Disney's "Lone Ranger" had a number of factors working in its favor: Johnny Depp's star power, Jerry Bruckheimer's track record and a familiar 80-year-old brand. But the fact that the brand is 80 years old and Westerns are a challenged genre—particularly overseas—worked against it, and the film fell short of expectations, grossing $73 million worldwide in its first five days in theaters.
Most surprisingly is the fact that a $225 million budget Disney tentpole was beaten by a much lower-budget animated film, the sequel to Universal's "Despicable Me."
But Disney shares shrugged off the news and moved 1.4 percent higher on the heels of the weekend, more than twice the Dow's gains Monday. The fact that investors ignored the disappointing news speaks to a couple key trends at Disney, and the studio in particular.
First: there's great confidence in Disney CEO Bob Iger's leadership, and just last week the media giant extended Iger's contract as CEO through 2016. The board was eager to have him stay because the company is trading around an all-time high. Another key reason both Iger and the board want him to stick around is to oversee the $4 billion acquisition of LucasFilm.
That brings us to point two: There's great confidence in the direction the studio is going. With the acquisition of LucasFilm as well as two other massive acquisitions Iger made—Marvel and Pixar—the studio is reducing its risk and growing its upside by focusing on established franchises, like Marvel's "Avengers" characters, and Pixar's unbroken track record.
Who's on the hook for the film's disappointment? The studio chief who green-lit the film, Rich Ross, has already been fired, and the current studio head, Alan Horn, didn't start until halfway through the shooting of "The Lone Ranger."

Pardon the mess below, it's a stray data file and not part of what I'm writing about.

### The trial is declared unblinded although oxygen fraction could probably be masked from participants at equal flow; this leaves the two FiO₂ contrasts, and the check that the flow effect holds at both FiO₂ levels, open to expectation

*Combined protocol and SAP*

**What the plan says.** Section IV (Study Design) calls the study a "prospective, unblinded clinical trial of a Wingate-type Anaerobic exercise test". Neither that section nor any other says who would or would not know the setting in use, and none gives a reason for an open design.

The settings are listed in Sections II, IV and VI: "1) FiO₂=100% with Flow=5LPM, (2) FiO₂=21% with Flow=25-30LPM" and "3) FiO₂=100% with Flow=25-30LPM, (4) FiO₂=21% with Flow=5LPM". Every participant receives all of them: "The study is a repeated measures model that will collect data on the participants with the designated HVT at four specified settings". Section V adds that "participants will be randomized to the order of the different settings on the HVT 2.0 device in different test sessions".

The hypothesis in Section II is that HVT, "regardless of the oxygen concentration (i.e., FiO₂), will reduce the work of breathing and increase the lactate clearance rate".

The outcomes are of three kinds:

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And point three: The studio has had a great year, with three of the year's biggest films, including "Iron Man 3," which broke records, grossing $1.2 billion worldwide. "Oz the Great and Powerful" broke records with its March debut and has grossed nearly half a billion. And it's been a strong summer so far with Pixar's "Monsters University," which opened just two and a half weeks ago, already grossing $400 million worldwide.
Still, "The Lone Ranger" disappointment will sting Disney: it certainly does not seem to be launching another franchise. And Wall Street analysts expect to take a loss on the film. Lazard Capital's Barton Crockett projects the studio will write off as much as $190 million on the film, nearly $80 million more than he'd previously projected the studio would lose.
Crockett projects the additional loss adds up to earnings of 3 cents less per share for the quarter that ends in September. Crockett writes "Many investors had been skeptical about Disney's 'The Lone Ranger' reboot. They were right." And even Crockett rates Disney a "buy."
The comparison is "John Carter," which performed worse out of the gate than "Lone Ranger." That film cost about $250 million and the studio ended up taking a $200 million write-down on it two years ago.
The big question now: what happens when "Lone Ranger" opens in the remainder of the 70 percent of international territories where it hasn't opened yet. Westerns tend to perform poorly overseas, and "The Lone Ranger" hasn't proven an exception.
A Disney studio spokesperson acknowledged that "initial opening performance in the U.S. and overseas was softer than expected," but said it was really too soon to make any announcements about write-downs.
—By CNBC's Julia Boorstin. Follow her on Twitter: